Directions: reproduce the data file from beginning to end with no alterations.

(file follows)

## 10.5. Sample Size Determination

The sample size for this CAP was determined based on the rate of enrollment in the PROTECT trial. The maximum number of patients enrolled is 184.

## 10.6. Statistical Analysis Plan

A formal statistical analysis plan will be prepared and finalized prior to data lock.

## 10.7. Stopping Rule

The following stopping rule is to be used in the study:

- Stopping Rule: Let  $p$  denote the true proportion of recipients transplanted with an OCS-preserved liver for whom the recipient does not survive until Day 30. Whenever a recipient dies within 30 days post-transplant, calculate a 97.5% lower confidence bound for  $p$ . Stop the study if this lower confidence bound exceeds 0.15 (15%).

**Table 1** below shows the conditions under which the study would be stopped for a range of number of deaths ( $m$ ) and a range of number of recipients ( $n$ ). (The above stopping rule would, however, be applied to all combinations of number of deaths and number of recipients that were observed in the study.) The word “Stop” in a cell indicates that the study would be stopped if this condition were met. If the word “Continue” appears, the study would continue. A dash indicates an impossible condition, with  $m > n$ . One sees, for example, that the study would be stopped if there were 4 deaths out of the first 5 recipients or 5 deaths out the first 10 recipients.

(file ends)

## 10.5. Sample Size Determination

The sample size for this CAP was determined based on the rate of enrollment in the PROTECT trial. The maximum number of patients enrolled is 184.

## 10.6. Statistical Analysis Plan

A formal statistical analysis plan will be prepared and finalized prior to data lock.

## 10.7. Stopping Rule

The following stopping rule is to be used in the study:

- Stopping Rule: Let  $p$  denote the true proportion of recipients transplanted with an OCS-preserved liver for whom the recipient does not survive until Day 30. Whenever a recipient dies within 30 days post-transplant, calculate a 97.5% lower confidence bound for  $p$ . Stop the study if this lower confidence bound exceeds 0.15 (15%).

**Table 1** below shows the conditions under which the study would be stopped for a range of number of deaths ( $m$ ) and a range of number of recipients ( $n$ ). (The above stopping rule would, however, be applied to all combinations of number of deaths and number of recipients that were observed in the study.) The word “Stop” in a cell indicates that the study would be stopped if this condition were met. If the word “Continue” appears, the study would continue. A dash indicates an impossible condition, with  $m > n$ . One sees, for example, that the study would be stopped if there were 4 deaths out of the first 5 recipients or 5 deaths out the first 10 recipients.